La Vida Doble

Arturo Fontaine, trans. from the Spanish by Megan McDowell. Yale Univ., $25 ISBN )978-0-300-17669-8
Chilean author and poet Fontaine’s searing examination of the consequences suffered by those who conspired against the Pinochet regime (1974–1990) raises timeless questions about the morality of torture. Fontaine interviewed both torturers and victims, and, combined with extensive documentary material from the era, has created this horrifying tale of duplicity told by Irene to a nameless interviewer. Safe in Stockholm under the assumed name Lorena, riddled with cancer, she looks back on her time as an idealistic participant in left-wing politics, transformed by arrest into a trapped and tortured captive of the state. Irene is stunned—as are we—by the strength she initially finds, in the face of torture and humiliation, to survive and protect her comrades, and Fontaine earns points for revealing these scenes in a nonvoyeuristic manner. But protecting her only daughter, Ana, from threatened violence is the one thing that breaks her, and Irene takes on an entirely different persona–as a free-spirited, Dionysian mistress to one of her captors who conspires with the enemy to take down her former colleagues. Though haunted by her duplicity, she suffers all to keep her daughter safe, leaving the reader to stand in awe of the resiliency of the human spirit. (May)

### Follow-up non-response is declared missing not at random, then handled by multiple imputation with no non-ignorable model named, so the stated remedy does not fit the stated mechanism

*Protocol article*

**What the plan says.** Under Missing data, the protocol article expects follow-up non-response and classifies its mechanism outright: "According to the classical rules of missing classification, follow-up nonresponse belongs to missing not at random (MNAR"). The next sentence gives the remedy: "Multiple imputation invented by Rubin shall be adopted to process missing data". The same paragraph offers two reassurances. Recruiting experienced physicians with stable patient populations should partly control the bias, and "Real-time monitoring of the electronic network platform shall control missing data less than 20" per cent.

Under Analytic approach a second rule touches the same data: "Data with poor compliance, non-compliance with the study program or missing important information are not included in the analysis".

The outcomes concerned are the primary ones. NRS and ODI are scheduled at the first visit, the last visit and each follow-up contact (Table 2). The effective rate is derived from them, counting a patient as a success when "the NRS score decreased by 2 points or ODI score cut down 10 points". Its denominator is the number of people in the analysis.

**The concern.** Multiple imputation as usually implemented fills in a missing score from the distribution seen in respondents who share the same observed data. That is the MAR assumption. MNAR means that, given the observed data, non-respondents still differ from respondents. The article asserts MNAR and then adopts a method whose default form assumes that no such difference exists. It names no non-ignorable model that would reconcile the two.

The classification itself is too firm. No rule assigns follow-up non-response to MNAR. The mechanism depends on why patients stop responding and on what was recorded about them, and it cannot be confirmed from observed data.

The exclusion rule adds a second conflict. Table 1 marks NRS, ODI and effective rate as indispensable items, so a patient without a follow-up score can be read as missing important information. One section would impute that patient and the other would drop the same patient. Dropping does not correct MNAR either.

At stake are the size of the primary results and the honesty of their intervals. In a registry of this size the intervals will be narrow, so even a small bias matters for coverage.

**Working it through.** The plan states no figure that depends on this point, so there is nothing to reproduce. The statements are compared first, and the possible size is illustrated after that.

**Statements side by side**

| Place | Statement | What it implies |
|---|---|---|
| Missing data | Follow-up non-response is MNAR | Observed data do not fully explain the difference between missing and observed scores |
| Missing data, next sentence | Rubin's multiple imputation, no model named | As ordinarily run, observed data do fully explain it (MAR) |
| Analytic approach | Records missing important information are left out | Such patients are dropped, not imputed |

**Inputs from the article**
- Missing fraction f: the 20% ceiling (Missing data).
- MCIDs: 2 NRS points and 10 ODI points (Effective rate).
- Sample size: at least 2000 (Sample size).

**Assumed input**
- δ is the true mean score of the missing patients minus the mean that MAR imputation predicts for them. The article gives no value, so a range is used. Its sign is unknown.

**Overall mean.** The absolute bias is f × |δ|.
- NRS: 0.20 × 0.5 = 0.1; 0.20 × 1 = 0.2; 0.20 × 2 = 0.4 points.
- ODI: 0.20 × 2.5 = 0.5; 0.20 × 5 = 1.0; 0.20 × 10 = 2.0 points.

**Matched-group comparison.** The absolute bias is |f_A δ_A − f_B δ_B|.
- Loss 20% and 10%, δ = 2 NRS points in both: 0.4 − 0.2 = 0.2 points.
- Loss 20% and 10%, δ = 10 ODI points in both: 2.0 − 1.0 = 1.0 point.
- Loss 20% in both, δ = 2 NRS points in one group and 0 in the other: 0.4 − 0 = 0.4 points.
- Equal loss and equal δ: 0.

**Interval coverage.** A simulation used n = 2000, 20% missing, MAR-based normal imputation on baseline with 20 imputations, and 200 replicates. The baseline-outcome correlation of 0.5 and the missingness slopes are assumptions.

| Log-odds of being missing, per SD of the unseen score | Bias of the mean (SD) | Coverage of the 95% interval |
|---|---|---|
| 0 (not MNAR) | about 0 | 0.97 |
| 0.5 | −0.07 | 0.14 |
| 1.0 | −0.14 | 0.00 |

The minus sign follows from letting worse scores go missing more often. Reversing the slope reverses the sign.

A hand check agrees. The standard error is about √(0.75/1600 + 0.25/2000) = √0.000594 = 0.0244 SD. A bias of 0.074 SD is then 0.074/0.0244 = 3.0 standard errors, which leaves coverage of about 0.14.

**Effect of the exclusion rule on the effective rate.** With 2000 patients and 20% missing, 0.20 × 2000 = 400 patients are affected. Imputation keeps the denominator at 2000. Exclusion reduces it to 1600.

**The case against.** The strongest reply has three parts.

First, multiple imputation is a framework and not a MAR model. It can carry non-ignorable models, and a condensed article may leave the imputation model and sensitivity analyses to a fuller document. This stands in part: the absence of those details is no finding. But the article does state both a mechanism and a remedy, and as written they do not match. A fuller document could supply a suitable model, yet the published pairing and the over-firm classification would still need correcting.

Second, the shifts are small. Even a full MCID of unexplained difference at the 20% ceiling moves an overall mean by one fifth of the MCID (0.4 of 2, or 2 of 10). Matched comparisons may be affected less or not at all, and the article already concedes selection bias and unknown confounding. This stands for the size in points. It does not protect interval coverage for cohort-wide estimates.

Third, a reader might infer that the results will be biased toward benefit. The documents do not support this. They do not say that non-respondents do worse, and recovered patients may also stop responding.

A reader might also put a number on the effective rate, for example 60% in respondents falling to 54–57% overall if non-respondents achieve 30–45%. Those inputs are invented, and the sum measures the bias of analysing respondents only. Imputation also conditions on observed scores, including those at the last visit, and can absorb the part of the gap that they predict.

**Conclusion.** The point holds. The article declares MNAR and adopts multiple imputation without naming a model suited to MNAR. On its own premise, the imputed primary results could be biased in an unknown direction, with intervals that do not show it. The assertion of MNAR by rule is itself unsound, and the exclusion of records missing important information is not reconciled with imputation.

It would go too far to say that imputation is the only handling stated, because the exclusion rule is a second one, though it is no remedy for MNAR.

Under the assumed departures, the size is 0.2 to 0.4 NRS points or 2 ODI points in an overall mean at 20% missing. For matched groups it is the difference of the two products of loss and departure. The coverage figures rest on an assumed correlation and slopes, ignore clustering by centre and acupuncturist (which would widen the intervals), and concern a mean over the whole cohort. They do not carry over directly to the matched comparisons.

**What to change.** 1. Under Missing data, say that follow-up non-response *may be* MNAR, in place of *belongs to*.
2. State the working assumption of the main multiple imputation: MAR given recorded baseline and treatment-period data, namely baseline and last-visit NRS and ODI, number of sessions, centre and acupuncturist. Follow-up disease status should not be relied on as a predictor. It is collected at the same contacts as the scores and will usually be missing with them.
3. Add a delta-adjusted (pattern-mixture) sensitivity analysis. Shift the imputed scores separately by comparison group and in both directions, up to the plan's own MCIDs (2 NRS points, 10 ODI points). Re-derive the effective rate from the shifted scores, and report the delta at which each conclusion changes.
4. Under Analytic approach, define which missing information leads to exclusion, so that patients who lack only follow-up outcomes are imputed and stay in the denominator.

Reviewed on: 04/15/2013
Release date: 00/00/0000
Open Ebook - 312 pages - 978-0-300-19514-9
Paperback - 302 pages - 978-0-300-20576-3
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